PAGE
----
According to some legends, the goddess was the first to introduce Ashoka to Buddhism, but it is also said that Ashoka was already a minor Buddhist when he met the goddess and may have accompanied the Buddha to him. Have shared the teachings.

Buddhism was a minor philosophic-religious sect in India at this time, inclined to acceptance with the orthodox belief system ("eternal system") of Sanatana Dharma (along with the Alive, Jainism and Charvakas) known as Hinduism. One of many heterogeneous entities of thought.

Instead of what Ashoka's relationship with the beautiful Buddhist goddess was, historians focus on Ashoka's administrative achievements, rather than his love story, the one who carried Buddhism out of India through his non-violent efforts.

Despite Ashoka's presence in Ujjain, there was a rebellion, to suppress which Bindusara sent Susim to Ujjain. Susim was engaged in suppressing the rebellion in Ujjain, when Bindusara fell ill, he asked Susim to call him back.

But here a disputed situation arose because Bindusara wanted Susim to be the ruler and the ministers liked Ashoka, so after the death of Bindusara, Ashoka was crowned. (Or, according to some legends Ashoka crowned himself with a sword).

Later, Ashoka is said to have killed (or as his ministers did) his brother Susima by throwing him into a wood-burning coal pit where he burned to death.

Some Buddhist legends also state that Ashoka killed 99 of his brothers as well, but scholars say that he killed only two and the youngest, a Vitashoka, renounced all claims to rule and became a Buddhist monk. Gone.

Ashoka's change of heart after the Kalinga war

After becoming the ruler, young Ashoka started living a life of ease. He imposed heavy taxes on the people. He was ruling in a very cruel manner. According to Kei, however, Ashoka's pre-Buddhist association with the goddess and his description of Ashoka as a murderous demon-saint are inconsistent and ridiculous, he remarks:

    Most Buddhist sources express Ashoka's pre-Buddhism policy as one of indulgence steeped in cruelty. After the adoption of Buddhism, Ashoka's policy was that of non-violence. It is true that Ashoka had to fight a war of succession to get the throne which resulted in violence.

The Buddhist texts describe Ashoka as it is not true. His policy of cruelty and ruthlessness was a historical fact, this is known from his inscriptions, especially his 13th major inscription, which describes the Kalinga War and mourns the dead, the injured and the missing. .

The kingdom of Kalinga (modern state of Orissa) was located to the south of Pataliputra on the coast and was a major center of trade. Ashoka besieged Kalinga as part of his empire expansion. What inspired Ashoka to the Kalinga campaign is unknown, but in 261 BCE, Ashoka invaded Kalinga, killing 100,000 soldiers, taking 150,000 more captives and leaving thousands more wounded, dying of disease and famine. left.

Seeing the bloodshed in this war, Ashoka's heart changed and he decided not to fight again. In place of war policy, Dhamma policy was announced. Ashoka described his 13th inscription as follows: ....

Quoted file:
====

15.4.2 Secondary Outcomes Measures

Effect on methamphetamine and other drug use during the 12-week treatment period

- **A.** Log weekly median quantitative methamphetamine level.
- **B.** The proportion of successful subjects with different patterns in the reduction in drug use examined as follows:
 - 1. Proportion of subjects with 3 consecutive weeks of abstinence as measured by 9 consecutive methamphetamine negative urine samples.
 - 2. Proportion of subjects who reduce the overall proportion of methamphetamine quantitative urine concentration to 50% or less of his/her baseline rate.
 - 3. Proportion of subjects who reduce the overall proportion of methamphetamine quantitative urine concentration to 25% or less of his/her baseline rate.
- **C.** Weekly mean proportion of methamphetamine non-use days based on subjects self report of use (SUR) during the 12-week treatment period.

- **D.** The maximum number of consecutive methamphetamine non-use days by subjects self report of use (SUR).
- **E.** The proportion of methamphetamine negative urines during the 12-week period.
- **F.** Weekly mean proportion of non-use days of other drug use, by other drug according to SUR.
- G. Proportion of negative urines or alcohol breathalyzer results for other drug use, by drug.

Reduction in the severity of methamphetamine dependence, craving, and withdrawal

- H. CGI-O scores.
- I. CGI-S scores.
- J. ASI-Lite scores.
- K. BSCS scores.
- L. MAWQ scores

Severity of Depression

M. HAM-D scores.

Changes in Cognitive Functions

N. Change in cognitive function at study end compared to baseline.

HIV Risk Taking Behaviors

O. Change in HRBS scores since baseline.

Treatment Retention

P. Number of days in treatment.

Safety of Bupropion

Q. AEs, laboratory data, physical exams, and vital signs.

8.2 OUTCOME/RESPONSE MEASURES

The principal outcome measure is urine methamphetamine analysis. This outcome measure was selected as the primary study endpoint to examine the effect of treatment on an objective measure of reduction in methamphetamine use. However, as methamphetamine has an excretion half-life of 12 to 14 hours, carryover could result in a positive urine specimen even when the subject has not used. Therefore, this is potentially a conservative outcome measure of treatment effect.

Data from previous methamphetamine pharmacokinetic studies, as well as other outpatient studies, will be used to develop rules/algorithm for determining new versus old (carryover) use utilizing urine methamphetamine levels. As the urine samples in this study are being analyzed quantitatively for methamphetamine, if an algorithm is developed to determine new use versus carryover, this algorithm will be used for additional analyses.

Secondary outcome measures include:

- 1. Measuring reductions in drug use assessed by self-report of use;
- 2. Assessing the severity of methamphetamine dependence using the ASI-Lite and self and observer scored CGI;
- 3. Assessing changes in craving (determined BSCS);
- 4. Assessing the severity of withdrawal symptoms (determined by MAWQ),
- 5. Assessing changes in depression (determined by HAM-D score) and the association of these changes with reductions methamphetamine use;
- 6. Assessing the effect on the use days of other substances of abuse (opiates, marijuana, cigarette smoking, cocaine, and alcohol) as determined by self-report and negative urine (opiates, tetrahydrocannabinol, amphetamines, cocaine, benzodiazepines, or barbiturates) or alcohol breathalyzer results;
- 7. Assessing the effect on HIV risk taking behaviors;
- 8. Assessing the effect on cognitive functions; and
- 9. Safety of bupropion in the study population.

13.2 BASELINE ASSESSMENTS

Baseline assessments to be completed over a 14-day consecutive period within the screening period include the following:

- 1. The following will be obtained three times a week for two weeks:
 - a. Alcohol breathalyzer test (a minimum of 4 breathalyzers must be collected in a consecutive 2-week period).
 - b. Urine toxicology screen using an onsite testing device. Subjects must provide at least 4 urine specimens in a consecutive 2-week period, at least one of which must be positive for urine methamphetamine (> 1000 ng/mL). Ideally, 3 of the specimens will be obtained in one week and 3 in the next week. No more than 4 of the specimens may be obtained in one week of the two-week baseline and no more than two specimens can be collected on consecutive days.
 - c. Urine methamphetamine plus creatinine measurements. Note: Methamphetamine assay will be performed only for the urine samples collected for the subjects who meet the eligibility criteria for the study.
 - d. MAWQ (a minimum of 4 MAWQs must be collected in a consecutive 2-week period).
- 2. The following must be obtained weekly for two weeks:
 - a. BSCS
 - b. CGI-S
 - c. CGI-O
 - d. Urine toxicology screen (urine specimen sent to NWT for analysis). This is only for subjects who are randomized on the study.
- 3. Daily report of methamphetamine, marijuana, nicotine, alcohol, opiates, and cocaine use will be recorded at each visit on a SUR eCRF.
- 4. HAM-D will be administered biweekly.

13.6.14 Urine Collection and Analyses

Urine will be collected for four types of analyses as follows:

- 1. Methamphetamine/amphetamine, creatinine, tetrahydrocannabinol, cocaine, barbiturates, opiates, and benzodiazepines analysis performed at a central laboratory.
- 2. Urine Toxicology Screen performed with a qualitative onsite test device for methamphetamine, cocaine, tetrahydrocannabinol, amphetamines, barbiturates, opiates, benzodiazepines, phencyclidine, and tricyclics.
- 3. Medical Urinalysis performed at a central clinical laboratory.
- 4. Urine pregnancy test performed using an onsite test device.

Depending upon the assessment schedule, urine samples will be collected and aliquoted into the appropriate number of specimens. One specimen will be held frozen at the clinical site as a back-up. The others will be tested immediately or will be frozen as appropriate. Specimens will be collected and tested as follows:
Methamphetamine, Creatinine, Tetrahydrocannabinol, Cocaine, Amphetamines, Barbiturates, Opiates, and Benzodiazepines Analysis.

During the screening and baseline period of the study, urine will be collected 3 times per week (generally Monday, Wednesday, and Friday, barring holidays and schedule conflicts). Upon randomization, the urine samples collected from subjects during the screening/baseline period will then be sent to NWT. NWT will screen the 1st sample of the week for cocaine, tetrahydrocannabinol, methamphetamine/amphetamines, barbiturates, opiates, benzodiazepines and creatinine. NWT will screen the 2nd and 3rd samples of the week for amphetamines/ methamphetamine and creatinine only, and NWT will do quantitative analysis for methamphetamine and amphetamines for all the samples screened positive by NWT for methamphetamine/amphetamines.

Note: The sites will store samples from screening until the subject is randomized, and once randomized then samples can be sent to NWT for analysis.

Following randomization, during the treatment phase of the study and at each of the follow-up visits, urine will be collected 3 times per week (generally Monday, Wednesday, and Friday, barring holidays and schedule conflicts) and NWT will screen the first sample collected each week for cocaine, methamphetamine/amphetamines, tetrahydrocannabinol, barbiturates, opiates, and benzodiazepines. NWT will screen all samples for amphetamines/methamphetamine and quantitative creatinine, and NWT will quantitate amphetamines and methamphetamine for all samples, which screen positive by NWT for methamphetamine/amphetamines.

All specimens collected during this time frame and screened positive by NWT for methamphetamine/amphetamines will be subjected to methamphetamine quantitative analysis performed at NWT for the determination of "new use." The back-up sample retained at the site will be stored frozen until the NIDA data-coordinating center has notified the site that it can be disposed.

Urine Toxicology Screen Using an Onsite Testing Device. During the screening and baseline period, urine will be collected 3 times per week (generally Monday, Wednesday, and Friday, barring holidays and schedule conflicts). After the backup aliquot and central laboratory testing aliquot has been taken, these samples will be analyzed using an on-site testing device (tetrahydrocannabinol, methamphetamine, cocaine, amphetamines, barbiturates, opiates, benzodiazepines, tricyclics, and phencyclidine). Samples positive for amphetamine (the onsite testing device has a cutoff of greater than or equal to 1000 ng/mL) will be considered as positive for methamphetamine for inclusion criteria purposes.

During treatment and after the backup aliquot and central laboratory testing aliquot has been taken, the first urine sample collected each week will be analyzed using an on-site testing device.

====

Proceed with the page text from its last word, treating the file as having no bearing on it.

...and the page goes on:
On conquering Kalinga, the beloved of the gods [Ashoka] suffered greatly, when a free country (Kalinga) was conquered, people were killed, death and exile was very painful for the beloved of the gods (Ashoka) and his mind. Even those who are lucky to have survived, and those who are not lacking in love, are saddened to see the suffering of their friends, acquaintances, co-workers and relatives ... today If a hundredth or a thousandth of those people were killed or injured or exiled when Kalinga was likewise annexed, it would be heavy on the mind of the beloved of the gods (Ashoka).

Background: Conquest of Kalinga

While the early part of Ashoka's reign was apparently quite bloodless, he became a follower of the Buddha's teachings in the states of present-day Odisha and northern coastal Andhra Pradesh after Kalinga's conquest of India's eastern coast.

Kalinga was a state which was proud of its sovereignty and democracy. With its monarchical parliamentary democracy, it was quite an exception in ancient India where the concept of Rajdharma existed. Raja dharma means the duty of the rulers, which was intrinsically linked with the concept of bravery and dharma.

The Kalinga war took place eight years after his coronation. From Ashoka's 13th inscription, we learn that the battle was huge and resulted in the deaths of over 100,000 soldiers and many civilians who rose to the defense; More than 150,000 were deported. As he was walking through the plains of Kalinga after his conquest, rejoicing in his victory, he was shaken by the number of dead bodies scattered here and the lamentations of the bereaved.
conversion to Buddhism

Inscription 13 on Ashoka's edicts shows the great remorse the king felt after witnessing the destruction of Kalinga:

    The conquest of Kalinga caused His Majesty to repent because, during the subjugation of an already invincible country, slaughter, death, and captivity would necessarily occur, while His Majesty felt deep sorrow and regret.

The order addresses an even greater degree of grief and regret resulting from Ashoka's understanding that the friends and families of the deceased would also suffer great loss.

Legend says that a day after the war ended, Ashoka went out for a walk in the city and all he saw were burnt houses and scattered corpses. The deadly war with Kalinga turned the vengeful Emperor Ashoka into a stable and peaceful emperor, and he became a patron of Buddhism.